Art Student Wins National Design Awards

Art Student Wins National Design Awards

04/06/2020


by Ali O'Neal, English major 

Glitch, an annual national juried student competition and show sponsored by Mississippi State University, named winners in six categories, and JSU art Major Hannah Jones won two of the awards.

The design competiton holds an exhibition of design work selected by a jury of professional designers. Design categories include branding/packaging, book/publication design, advertising, illustration, typography, and interactive.

Jones won “Best in Branding” for a logo she designed for the JSU Potters Guild. She was excited to create this style guide in a group project for her Graphic Design III Class. She says that her group, composed of herself, Alden Guinn, Carleigh Peters, and Abby Deason, was inspired by “the natural earthen qualities in clay.” As the team leader, logo creator, and style guide designer, Jones led her team in “branding applications including digital and promotional materials to bring the brand to life.” Her personal responsibilities in the group were to perfect the logo design, create five pattern designs, design typefaces, write body copy, and layout the style guide.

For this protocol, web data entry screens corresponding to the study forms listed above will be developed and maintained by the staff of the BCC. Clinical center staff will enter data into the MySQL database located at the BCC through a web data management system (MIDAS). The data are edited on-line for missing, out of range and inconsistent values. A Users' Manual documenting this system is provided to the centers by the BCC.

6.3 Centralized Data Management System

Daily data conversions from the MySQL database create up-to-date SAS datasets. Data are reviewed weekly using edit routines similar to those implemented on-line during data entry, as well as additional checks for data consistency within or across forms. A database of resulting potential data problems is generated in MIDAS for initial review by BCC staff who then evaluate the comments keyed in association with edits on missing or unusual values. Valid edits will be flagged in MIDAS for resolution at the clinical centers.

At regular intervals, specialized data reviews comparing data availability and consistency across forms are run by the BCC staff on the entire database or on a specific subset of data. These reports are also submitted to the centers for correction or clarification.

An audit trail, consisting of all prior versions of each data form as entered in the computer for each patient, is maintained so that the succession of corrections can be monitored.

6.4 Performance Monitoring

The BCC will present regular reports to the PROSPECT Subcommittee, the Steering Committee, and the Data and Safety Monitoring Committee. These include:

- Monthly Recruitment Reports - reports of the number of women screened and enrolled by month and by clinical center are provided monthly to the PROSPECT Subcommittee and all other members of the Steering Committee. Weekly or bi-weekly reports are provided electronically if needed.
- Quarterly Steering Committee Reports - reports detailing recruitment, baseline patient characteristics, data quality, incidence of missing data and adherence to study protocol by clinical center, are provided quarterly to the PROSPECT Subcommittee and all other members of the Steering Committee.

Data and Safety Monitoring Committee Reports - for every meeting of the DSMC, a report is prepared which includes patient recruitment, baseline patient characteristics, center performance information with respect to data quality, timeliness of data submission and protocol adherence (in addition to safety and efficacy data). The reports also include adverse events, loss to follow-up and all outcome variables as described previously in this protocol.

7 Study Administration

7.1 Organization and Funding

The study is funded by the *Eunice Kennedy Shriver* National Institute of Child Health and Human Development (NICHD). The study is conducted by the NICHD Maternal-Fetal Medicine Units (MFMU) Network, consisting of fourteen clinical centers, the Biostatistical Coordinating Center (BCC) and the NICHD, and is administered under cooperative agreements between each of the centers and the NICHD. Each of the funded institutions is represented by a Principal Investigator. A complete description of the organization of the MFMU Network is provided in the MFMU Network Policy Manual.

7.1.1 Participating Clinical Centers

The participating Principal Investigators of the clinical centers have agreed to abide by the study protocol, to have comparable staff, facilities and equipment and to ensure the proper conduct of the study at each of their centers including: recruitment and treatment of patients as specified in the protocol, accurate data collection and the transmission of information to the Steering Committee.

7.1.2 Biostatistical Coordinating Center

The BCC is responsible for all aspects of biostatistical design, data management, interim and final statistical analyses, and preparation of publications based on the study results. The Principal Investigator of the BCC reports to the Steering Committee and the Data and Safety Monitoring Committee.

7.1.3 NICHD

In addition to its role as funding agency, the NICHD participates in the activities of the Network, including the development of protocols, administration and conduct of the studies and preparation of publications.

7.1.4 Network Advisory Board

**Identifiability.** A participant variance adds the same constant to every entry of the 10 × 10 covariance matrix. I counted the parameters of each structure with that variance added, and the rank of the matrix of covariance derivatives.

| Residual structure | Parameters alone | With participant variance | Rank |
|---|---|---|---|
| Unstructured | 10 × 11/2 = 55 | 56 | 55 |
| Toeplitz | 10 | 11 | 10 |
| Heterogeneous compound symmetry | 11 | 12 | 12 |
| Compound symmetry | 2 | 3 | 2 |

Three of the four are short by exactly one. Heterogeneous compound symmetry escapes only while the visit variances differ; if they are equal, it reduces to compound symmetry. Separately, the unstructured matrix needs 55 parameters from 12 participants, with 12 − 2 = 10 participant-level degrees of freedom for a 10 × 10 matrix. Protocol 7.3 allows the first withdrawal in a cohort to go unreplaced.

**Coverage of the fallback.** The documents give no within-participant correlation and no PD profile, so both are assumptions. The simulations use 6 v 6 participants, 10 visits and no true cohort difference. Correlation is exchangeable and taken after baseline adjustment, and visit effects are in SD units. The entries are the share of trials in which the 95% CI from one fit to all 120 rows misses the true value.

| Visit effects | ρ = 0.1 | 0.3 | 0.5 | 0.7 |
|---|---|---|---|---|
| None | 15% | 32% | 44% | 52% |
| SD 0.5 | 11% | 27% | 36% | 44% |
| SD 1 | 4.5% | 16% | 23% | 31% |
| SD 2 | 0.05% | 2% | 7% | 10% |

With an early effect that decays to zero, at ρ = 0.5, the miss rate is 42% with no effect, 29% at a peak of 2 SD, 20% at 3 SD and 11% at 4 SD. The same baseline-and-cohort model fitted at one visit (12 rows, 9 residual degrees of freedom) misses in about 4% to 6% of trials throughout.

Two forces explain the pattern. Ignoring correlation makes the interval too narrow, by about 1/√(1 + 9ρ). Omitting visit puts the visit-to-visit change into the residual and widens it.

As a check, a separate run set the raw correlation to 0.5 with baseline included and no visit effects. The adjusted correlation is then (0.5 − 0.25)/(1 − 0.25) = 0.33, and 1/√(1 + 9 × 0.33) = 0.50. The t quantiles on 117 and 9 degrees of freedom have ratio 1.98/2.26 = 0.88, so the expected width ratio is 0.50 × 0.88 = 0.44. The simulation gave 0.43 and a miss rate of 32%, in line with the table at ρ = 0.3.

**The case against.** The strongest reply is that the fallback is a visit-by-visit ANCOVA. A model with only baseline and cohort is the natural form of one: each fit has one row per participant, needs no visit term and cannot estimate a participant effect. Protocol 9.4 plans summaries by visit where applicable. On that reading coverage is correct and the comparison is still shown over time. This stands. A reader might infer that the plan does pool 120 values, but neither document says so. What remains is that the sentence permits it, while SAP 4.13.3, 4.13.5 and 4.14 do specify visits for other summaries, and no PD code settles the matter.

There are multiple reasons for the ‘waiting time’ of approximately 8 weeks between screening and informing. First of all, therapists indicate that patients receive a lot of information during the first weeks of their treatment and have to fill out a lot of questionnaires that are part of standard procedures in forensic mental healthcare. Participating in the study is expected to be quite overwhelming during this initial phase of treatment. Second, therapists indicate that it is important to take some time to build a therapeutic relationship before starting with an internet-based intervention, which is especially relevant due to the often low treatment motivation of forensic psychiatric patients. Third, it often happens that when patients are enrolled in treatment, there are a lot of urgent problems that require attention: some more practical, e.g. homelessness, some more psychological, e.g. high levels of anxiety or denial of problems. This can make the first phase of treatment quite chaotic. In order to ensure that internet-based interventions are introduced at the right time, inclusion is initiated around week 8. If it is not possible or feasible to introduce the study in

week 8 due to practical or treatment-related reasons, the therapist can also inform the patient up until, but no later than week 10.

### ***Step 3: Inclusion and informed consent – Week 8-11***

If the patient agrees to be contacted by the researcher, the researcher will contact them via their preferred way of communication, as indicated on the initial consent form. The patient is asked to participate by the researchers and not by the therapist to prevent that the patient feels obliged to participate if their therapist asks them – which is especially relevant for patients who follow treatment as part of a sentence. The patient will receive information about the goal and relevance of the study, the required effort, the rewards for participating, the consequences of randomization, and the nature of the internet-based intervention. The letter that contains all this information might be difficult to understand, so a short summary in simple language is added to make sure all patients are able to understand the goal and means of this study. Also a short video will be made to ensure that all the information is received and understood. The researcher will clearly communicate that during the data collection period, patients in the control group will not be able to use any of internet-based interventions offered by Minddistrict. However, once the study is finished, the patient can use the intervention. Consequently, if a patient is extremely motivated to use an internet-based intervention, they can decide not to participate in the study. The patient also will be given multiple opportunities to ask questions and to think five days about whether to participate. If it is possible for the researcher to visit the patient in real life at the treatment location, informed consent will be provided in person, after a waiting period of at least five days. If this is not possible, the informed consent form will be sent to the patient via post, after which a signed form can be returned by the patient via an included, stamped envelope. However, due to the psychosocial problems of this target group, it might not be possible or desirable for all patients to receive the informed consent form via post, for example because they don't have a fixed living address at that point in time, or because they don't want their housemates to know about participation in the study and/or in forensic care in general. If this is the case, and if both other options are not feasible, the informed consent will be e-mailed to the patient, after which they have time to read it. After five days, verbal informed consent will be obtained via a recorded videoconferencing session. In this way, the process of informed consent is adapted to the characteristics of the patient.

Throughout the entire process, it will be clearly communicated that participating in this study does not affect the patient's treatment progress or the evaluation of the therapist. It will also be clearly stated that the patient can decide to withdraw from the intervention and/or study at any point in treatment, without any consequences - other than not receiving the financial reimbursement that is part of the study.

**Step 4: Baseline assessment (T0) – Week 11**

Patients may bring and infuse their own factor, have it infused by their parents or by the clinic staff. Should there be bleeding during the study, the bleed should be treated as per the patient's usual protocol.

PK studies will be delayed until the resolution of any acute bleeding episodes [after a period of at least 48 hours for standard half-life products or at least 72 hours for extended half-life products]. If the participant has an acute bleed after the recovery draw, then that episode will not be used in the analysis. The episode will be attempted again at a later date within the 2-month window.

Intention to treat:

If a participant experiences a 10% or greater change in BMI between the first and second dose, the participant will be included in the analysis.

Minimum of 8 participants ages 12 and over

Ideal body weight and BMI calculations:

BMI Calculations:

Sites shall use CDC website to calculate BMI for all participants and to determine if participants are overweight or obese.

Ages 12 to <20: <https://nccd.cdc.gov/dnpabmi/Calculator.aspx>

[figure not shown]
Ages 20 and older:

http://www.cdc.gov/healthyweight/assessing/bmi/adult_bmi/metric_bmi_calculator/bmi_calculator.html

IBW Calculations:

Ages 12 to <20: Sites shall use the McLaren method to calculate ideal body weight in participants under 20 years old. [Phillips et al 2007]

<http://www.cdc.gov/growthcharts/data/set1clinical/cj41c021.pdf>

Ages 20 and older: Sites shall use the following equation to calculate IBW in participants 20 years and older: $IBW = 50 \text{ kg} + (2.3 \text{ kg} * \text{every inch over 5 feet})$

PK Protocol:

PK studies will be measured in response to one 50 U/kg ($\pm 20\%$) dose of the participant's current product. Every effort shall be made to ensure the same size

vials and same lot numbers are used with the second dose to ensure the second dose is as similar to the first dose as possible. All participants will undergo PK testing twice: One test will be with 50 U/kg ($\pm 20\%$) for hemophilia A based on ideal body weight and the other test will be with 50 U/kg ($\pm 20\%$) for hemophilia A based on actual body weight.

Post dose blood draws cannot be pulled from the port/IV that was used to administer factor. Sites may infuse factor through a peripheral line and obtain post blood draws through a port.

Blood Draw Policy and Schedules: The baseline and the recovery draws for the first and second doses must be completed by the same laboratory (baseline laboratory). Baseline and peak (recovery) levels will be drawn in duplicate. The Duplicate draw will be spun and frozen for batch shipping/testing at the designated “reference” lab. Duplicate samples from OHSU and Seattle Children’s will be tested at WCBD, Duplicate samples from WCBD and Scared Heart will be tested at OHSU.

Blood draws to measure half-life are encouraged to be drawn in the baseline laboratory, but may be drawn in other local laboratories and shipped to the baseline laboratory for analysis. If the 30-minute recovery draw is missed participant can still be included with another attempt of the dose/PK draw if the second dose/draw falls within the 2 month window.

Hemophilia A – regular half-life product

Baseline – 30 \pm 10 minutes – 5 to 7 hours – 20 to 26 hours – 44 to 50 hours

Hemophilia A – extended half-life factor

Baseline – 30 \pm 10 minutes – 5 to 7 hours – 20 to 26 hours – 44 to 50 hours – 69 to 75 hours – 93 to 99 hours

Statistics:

One specific detail that Jones’ group is especially proud of in the logo is the bowl. “The layered bowl along with a crack represents the uniqueness of the Potters Guild,” she says.

Jones was also excited to receive the “Best in Typography” award for her Verdana Type Specimen Book. The book was a project from her Graphic Design I class, and “challenges the constraints of the Verdana font.” Jones explains that, although the Verdana font is “a modern font that is primarily used for screen purposes,” the font might be more versatile. “It usually functions as a default font on Macs and PCs,” she says. “By incorporating ‘Googie’ style into the type-specimen book, the intent is to rebrand the modern font with a more retro-themed style. I wanted to rebrand this font from its previous connotations.” As for the “Googie” style, Jones explains that it “pays tribute to the space age and atomic age from 1930s Southern California.”